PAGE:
By Pam Harnden, Staff Writer
FAYETTE — In 1790, when this rural Western Maine town was known as Starling Plantation, travelling missionary Eliphalet Smith found many people interested in his sermons. Two years later evangelist Isaac Case helped establish the Fayette Baptist Church, which will be celebrating its 225th anniversary August 19 and 20.
Church member, and sister of Assistant Pastor Glenn Freeman, Tammy Fereshetian spent several months last year digitizing church records. Her husband, Al Fereshetian, is also a member of the church.
Tammy’s work, Mapping the History of the Fayette Baptist Church, can be viewed at http://umpi.maps.arcgis.com/apps/MapJournal/index.html?appid=26e8ca4203c…
“It was fascinating, changed my perspective. Fayette Corners today looks a lot different from the early 1800s,” she said.
During the late 1700s and much of the 1800s, Fayette Corners was a direct travel route across Maine and the heart of the local community.
According to the book Footprints of Patriots homeward bound through wilderness, on May 3, 1792, Case baptized seven persons. Among them were Oliver Billings and his wife, Lydia.
Billings petitioned the Bowdoin and Winthrop churches for their assistance and for admittance to the Bowdoinham Association. On August 3, 1792, the Baptist Society in Starling met with elders from those two churches. Case was chosen as moderator for the new church.
On March 20, 1800, Billings was ordained as pastor of the church. He served for 42 years. In the church’s history to date, that is the longest tenure of any pastor.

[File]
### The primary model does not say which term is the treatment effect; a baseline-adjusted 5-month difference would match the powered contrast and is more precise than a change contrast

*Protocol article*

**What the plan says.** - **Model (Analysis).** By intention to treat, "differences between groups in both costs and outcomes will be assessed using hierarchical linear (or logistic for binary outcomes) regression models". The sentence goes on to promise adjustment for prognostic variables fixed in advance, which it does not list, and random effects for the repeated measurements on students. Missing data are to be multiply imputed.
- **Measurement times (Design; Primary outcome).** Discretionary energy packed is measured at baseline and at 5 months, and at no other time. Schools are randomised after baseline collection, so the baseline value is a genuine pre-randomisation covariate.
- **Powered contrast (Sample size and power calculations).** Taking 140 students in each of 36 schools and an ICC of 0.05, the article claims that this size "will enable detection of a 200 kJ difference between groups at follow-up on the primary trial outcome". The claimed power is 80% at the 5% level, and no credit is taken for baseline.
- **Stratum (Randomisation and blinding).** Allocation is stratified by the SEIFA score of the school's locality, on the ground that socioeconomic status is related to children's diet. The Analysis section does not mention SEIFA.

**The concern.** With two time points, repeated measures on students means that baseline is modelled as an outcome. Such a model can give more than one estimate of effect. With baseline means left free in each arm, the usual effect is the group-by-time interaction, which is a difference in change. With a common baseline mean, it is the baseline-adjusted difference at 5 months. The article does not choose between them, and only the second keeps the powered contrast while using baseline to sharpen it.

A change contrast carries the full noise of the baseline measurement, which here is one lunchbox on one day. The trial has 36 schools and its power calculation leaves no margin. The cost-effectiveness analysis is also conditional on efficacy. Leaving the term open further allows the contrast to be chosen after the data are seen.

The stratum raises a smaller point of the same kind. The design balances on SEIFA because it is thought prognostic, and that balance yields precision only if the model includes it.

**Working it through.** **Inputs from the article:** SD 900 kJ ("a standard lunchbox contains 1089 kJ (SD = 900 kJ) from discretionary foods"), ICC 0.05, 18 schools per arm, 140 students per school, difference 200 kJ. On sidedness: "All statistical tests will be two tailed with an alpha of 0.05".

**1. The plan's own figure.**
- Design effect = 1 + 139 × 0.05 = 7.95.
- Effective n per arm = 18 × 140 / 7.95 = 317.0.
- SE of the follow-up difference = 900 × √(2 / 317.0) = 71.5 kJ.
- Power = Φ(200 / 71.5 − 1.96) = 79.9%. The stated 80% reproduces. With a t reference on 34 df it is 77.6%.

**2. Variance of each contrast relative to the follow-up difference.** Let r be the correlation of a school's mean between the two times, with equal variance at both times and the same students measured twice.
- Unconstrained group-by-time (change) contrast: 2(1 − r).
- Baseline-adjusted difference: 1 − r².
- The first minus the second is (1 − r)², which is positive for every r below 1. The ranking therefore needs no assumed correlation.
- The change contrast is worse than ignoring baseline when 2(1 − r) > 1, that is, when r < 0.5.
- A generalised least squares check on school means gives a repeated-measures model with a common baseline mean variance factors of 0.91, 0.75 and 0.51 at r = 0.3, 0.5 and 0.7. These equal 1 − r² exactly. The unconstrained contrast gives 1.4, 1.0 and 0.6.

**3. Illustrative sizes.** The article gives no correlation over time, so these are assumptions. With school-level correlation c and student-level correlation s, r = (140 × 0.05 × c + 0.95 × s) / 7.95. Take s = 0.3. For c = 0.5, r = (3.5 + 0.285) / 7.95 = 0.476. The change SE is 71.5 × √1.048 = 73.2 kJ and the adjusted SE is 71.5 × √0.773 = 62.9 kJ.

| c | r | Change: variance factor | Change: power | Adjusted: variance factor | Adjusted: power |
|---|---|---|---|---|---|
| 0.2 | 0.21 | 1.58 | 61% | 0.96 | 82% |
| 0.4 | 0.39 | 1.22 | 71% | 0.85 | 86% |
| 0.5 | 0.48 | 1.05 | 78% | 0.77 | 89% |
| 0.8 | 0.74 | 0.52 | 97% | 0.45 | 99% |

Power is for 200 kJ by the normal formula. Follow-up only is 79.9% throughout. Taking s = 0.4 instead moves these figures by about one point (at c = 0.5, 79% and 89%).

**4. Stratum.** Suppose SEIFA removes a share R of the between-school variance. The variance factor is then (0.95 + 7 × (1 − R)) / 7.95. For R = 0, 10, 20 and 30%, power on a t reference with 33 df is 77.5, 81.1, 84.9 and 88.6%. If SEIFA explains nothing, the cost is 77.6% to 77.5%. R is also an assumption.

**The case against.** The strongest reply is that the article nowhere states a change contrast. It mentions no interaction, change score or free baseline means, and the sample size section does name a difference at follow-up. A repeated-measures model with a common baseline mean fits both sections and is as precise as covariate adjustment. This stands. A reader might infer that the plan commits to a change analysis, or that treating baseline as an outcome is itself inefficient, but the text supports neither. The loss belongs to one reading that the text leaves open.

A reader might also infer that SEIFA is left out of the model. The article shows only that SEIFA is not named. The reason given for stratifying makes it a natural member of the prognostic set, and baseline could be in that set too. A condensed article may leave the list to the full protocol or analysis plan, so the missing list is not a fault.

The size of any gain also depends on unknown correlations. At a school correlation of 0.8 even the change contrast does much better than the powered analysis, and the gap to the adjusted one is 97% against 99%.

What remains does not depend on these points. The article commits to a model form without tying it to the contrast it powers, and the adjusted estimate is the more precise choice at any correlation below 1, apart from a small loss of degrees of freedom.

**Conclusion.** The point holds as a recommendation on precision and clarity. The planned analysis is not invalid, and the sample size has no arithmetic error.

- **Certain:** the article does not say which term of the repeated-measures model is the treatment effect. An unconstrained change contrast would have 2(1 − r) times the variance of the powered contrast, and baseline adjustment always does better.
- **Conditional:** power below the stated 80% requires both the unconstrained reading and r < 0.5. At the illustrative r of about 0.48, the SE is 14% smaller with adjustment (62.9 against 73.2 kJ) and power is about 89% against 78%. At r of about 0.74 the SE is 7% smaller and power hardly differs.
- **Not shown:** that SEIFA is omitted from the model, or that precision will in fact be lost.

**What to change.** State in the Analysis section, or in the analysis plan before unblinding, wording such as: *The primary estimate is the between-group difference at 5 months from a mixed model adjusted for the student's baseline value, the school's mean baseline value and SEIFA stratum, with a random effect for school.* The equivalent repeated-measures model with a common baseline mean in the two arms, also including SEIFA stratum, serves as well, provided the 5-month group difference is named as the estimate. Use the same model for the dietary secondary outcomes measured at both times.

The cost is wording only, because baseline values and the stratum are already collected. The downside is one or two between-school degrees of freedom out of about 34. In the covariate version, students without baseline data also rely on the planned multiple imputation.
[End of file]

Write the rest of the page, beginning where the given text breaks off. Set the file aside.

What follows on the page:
Tammy said the first meetinghouse was built in 1802 on land donated by Asa Wiggins and Andrew Sturtevant. It was used for a variety of purposes.
In 1835 it was voted to build a new structure to replace the meetinghouse. Andrew Sturtevant Jr. began building the church in 1836. Some lumber and beams from the meetinghouse were used. The bell tower and steeple are about 60 feet tall.
“The church bell was central to the formation of the whole country. It was a means of alerting people,” Tammy said.
Al said in the 1830s, there were 200-300 people in the congregation.
“Fayette Corners was a main intersection of travel, before the mobility we have now. There were a couple of inns and taverns,” Al said.
Tammy said 51 new members were added in 1846. Membership slowed down just prior to the Civil War. 100 men from Fayette served in the war.
She said the railroad and the building of Route 17 also affected the town. By 1897, the town population was down to 600 from the high of 1,100 prior to the war.
Tammy said in 1934 or 1935 the old livery stables on the side of the church were made into a learning center.There was a parsonage across the street.
The meetnghouse’s original “closed box” pews were replaced in the new church by “open box” pews. In 1892, those pews were replaced with slant-backed bench pews. In 2007, they gave way to stack-able chairs which can be moved around as needed.
Tammy said Claire Flagg has been a member for 65 years. The longest attending member, she moved to Fayette and wanted to go to church in the town she lived in.
“I imagine a lot has changed in 65 years. She made up her mind this was going to be her church family,” Tammy said.
She said current pastor Russell C. Cotnoir Jr. is the second longest serving pastor of the church. Claire Flagg’s husband helped build a parsonage near the church.
Tammy said, “Claire said building the parsonage was our way of saying we want you here.”
“There’s so much history in 225 years. There’s always a story in a story. God has displayed himself wonderfully,” Tammy said.
She said a time capsule will be buried during the re-dedication on Sunday afternoon, August 20.
“The fun part was reaching out to others. I’ve interviewed lots of people, had lots of conversations that point to numerous chapters of the bigger story,” Tammy said.